Rehabilitation therapy focused on controlling and managing involuntary movements of the hands may be beneficial for some patients with a type of cerebral palsy where only one side of the body is affected, according to researchers.
Their study, “Learning to cope with mirror movements in unilateral spastic cerebral palsy: a brief report,” was published in the journal Developmental Neurorehabilitation.
From 18-36% of children with cerebral palsy have what is called unilateral spastic cerebral palsy (USCP), which is characterized by impaired motor movements in only one side of the body.
These children can experience “mirror movements,” where an intended movement of one hand triggers an involuntary similar movement of the other hand. This phenomenon has been related to impaired communication between brain hemispheres in USCP patients.
The partial paralysis triggered by USCP significantly affects daily activities for these children, but the addition of mirror movements can make tasks need the use of both hands even harder.
Researchers in Germany developed a specific bimanual therapeutic regimen for children with USCP and mirror movements.
The therapy was strictly based on the use of both hands, with special emphasis on controlling independent movements to manage body function and the activities of daily living.
The team trained children to suppress and control mirror movements to achieve the required hand movement that allowed them to complete the goal of the activity performed (producing as little contraction as possible in one hand while repetitively performing simple hand movements with the other hand).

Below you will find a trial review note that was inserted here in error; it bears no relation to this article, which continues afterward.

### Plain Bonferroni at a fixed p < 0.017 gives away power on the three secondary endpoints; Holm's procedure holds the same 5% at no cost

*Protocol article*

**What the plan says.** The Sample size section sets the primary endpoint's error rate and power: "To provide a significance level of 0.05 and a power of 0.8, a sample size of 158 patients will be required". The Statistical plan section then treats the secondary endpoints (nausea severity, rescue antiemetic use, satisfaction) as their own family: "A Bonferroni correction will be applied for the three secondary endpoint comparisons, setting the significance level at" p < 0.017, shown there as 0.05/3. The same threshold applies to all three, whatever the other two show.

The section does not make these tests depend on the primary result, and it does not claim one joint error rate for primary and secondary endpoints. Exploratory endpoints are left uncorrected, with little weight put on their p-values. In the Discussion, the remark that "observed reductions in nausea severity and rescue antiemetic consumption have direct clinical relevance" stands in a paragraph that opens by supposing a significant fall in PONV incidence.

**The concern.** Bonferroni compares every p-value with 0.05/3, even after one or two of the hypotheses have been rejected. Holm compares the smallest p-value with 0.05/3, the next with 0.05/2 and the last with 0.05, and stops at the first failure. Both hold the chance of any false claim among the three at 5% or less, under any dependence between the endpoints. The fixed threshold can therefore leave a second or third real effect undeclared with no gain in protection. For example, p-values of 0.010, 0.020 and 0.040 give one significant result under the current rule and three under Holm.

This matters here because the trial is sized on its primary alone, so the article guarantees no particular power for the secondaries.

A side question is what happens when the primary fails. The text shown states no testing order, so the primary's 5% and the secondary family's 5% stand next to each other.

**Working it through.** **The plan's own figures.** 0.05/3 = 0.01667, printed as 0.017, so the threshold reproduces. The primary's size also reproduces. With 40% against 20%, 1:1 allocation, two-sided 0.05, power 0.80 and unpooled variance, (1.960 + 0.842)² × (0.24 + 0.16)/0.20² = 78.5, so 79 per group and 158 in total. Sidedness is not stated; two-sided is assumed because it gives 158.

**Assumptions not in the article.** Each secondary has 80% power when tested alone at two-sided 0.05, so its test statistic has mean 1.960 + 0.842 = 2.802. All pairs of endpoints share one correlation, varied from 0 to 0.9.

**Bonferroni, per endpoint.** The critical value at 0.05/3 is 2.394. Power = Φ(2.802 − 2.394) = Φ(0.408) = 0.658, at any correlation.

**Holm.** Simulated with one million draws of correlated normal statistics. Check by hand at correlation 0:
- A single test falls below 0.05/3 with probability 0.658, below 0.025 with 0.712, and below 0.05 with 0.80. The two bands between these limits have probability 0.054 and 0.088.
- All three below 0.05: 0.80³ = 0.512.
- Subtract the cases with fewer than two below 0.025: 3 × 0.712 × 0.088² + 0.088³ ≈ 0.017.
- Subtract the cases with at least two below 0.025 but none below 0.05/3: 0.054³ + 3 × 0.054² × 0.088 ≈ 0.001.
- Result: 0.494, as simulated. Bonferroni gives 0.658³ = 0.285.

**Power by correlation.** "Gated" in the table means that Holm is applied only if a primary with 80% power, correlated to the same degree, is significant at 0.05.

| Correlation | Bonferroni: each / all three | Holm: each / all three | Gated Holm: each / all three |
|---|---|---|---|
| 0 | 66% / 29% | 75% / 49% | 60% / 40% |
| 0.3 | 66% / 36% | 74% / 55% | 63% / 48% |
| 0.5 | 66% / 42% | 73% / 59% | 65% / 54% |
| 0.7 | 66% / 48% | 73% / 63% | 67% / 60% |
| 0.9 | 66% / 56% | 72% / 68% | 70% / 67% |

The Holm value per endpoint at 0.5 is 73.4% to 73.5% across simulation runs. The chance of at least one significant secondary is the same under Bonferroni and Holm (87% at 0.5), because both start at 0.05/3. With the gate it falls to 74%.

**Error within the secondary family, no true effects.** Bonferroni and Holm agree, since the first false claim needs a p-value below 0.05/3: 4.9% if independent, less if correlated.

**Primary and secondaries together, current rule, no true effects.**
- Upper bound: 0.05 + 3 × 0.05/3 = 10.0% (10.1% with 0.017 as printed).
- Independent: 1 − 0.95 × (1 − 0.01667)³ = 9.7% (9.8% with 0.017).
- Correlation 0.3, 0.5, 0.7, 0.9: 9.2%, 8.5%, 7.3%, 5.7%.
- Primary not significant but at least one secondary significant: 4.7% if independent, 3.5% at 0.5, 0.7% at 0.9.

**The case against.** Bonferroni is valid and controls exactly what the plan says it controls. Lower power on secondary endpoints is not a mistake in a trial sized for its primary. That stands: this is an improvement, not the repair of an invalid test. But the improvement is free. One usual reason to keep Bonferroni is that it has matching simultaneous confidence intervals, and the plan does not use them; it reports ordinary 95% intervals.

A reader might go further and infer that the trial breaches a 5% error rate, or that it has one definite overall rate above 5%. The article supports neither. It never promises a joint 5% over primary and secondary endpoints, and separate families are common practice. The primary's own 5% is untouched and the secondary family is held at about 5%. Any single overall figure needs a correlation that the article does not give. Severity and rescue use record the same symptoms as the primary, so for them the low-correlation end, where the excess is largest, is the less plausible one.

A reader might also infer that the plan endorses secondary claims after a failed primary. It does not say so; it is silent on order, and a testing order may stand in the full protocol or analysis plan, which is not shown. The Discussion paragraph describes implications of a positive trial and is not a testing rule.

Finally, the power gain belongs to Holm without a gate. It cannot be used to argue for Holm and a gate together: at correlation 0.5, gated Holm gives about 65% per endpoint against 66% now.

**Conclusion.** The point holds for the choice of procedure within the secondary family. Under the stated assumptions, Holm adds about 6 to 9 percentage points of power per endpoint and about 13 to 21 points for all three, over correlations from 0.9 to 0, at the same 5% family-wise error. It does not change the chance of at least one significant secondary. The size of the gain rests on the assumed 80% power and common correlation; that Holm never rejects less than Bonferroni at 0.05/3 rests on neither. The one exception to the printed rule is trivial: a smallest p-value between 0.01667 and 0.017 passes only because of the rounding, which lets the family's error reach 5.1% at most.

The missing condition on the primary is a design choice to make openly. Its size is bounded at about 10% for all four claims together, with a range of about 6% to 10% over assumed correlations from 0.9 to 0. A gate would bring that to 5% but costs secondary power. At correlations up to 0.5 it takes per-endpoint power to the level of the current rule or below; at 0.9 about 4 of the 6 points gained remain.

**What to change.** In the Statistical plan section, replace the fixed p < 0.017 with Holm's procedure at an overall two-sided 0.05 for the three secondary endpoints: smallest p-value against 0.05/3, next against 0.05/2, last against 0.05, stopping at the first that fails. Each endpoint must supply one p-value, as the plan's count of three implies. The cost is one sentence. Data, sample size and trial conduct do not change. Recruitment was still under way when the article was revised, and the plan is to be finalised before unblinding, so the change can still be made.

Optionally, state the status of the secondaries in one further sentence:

“The ultimate goal was to increase the ability of the paretic hand (partially paralyzed hand) to assist the non-paretic hand during bimanual activities,” the researchers wrote.
Twelve children with USCP and with mirror movements were included in the study. They underwent a three-week period of intensive therapy sessions. These comprised two hours of individual and two hours of group therapy per day under the supervision of a trained occupational therapist or physiotherapist.
The children also had to perform an additional 15 minutes of exercises at home each day.
After completing 13 days of therapy, children did not show any changes in the frequency of hand mirror movements compared to the beginning of the study.
However, significant improvements in self-assessed performance of bimanual activities, as determined by the Goal Attainment Scaling and the Canadian Occupational Performance Measure, were reported.
Also, the use of the partially paralyzed hand significantly improved with rehabilitation therapy, as determined by the Assisting Hand Assessment test. These positive changes were sustained and even enhanced during six months of follow-up after the therapeutic intervention.
“The major finding of our study was that our approach of targeted bimanual therapy of children with USCP and mirror movement achieved a significant and long-lasting improvement of bimanual performance,” researchers wrote.